2. Tell everyone at the outset that this is a nonverbal activity and it is okay to laugh!
  3. Have the players line up single file, facing a wall.
  4. Ask the person at one end of the line to think of three distinct physical gestures in a specific order.
  5. The first person taps the person next to them on the shoulder, signaling that person to turn to face them.
  6. The first person then demonstrates their three gestures. They should do this only once. Once they have, they can come around to the front and watch the activity proceed.
  7. The second person in line — the one who witnessed the first person’s gestures — then taps the person next to them and repeats the three gestures as best they can. Once done, they can come around to the front.
  8. This process repeats with each of the people in the line until they reach the end. After each person repeats the nonverbal message, they can join the others up front.
  9. After everyone is done, the first person and the last person should stand next to each other in front of the rest of the group.
  10. At the count of three, they should simultaneously demonstrate both sets of gestures: the original ones and the ones the last person in line received them.

Don’t be surprised if the reaction is surprise and laughter as participants see how much the original gestures have changed as they went down the line. You should follow up by talking about how and why the nonverbal message becomes distorted and steps participants could take to reduce those misunderstandings.

RN Career Events

Three-Minute Report

After completing the initial activity, the group can also try variations on it, this time using verbal and written information. Try this three-stage follow-up activity:

Stage One:
  1. Divide the group into teams of three people.
  2. Create a written report for three imaginary patients, listing three simple data points for each (e.g., high fever, chest pain, dry mouth). Pick one data point for each patient and mark it with a star or exclamation point to indicate that it is the most important.
  3. Give one person on each team a copy of the fictional report. They should not show it to their teammates.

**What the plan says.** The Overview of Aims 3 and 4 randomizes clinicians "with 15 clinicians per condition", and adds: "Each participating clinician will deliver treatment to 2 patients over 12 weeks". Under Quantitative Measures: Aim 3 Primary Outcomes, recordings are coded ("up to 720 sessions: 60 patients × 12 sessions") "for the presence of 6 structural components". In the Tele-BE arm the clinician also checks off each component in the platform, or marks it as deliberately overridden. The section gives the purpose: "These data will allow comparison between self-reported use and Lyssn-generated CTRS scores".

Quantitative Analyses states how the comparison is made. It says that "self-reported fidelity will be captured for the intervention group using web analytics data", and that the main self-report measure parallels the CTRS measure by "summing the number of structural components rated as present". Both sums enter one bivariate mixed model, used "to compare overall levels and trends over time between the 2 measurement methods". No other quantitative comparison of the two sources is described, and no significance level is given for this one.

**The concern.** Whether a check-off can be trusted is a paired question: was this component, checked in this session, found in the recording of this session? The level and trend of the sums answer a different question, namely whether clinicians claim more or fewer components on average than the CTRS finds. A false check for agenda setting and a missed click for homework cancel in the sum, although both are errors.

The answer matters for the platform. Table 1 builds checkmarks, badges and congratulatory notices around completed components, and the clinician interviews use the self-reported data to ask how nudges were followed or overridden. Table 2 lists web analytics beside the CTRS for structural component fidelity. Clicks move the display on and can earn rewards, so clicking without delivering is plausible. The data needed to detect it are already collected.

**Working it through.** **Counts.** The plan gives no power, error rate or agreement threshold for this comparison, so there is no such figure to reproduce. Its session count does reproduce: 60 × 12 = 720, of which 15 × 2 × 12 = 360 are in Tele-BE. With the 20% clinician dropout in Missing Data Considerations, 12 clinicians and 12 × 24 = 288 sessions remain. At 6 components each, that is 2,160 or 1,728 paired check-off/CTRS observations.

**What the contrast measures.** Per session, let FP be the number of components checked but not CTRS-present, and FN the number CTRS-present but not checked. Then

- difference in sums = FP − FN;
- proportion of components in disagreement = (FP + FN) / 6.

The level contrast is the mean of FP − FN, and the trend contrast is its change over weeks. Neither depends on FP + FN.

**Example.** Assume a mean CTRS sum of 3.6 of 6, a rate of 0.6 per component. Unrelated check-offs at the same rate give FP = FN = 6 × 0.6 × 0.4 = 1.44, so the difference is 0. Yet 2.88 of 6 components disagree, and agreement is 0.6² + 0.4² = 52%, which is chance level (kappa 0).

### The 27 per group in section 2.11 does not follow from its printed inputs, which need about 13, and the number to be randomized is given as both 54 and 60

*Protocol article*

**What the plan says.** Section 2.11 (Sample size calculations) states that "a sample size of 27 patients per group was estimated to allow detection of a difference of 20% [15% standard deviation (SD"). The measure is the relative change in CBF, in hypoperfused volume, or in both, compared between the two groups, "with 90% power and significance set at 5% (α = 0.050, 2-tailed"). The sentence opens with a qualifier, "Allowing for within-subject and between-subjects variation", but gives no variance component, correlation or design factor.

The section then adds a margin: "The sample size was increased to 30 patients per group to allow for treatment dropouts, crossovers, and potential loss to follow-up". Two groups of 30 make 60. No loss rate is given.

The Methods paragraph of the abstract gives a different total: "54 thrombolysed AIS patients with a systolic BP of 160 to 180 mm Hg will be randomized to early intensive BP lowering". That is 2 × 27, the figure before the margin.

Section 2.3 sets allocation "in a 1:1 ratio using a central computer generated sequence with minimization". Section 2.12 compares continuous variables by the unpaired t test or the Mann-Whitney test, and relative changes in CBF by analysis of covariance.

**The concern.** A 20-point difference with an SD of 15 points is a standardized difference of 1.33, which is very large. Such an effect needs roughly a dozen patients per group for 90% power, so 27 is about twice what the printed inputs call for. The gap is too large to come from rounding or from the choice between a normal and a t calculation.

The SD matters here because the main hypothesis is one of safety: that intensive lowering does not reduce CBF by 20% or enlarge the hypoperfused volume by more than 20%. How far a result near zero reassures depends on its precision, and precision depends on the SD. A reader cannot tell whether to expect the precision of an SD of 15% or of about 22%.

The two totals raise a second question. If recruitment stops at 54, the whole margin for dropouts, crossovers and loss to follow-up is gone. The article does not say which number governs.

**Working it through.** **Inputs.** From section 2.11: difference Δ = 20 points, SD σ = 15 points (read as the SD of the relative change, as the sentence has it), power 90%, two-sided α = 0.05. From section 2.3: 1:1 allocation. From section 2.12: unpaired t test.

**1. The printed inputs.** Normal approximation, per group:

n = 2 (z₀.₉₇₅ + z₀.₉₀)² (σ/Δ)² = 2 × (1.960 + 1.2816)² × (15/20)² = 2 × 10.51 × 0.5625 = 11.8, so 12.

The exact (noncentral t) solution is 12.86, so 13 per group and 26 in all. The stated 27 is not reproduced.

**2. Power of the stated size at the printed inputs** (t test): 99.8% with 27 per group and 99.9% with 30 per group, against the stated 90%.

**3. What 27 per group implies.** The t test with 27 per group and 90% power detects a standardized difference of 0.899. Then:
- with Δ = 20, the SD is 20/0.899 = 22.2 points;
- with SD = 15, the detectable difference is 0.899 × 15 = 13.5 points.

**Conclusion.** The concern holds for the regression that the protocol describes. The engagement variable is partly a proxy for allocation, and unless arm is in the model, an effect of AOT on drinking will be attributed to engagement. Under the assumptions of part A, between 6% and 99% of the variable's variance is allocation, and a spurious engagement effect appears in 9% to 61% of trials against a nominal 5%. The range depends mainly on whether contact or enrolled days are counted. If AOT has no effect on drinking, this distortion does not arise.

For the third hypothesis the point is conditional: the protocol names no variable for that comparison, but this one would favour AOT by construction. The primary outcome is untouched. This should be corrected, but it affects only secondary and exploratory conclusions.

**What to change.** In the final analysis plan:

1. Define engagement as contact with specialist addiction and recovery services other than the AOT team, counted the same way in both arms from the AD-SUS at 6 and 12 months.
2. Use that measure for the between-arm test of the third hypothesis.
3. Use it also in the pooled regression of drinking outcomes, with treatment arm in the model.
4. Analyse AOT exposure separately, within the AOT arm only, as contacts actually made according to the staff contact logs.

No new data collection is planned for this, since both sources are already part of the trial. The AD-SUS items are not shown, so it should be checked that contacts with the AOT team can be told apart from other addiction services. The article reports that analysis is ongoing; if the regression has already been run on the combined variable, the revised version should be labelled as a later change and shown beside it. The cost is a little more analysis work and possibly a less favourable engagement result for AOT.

Stage Two:
  1. That person then goes into a different room with the second person on their team. (It can also be a different part of the same room so long as it’s out of earshot of the third person.)
  2. Set a timer for three minutes.
  3. The first person verbally reports to the second team member about the three patients. The first person can refer to the printed report, but should not show it to the second person. The second person may take notes if they wish.
  4. Once the timer goes off, the report must stop, whether it is finished or not. If the second team member is taking notes, they must stop writing when the timer rings.
Stage Three:
  1. Next, the first person should move out of earshot (taking the written report with them) and the third team member should join the second.
  2. Set the timer for three minutes once again.
  3. The second team member should then report to the third person, using only their memory and any written notes they’ve made. The third person can take notes, but both the report and note-taking must stop when the timer rings.
  4. After the timer goes off, bring all three team members back into the same room.
  5. Have the third team member give report to the first.
  6. The first team member should then refer to the original written report and see how closely this secondhand verbal report compares to the first — including which data points the third team member thought were most important.

The Power of Roleplay

Most of us know intellectually how good communication should work, but effective and respectful communication is not just an intellectual process.

Hospitals and professional organizations can prepare endless lists of procedures and recommendations for proper handoffs, but reading something doesn’t stick with you as well as actually doing it.

Exercises like these are a great way to roleplay effective communication in a low-stakes environment that still feels realistic and that models some of the real challenges of on-the-job interaction, such as someone speaking too softly or the danger of missing some important piece of information while you’re taking notes.

We all know that in healthcare, the stakes are high and good communication is essential for safety and optimal patient experience. Improv activities like this are an engaging way to practice those vital skills, enhance teamwork and help to ensure that handoff procedures are actually followed as well as read.

BETH BOYNTON, RN, M.S., is an organizational development consultant specializing in communication, collaboration and culture, and the author of Medical Improv: A New Way to Improve Communication. She is currently working on a Teach Medical Improv ebook series. Reach her at .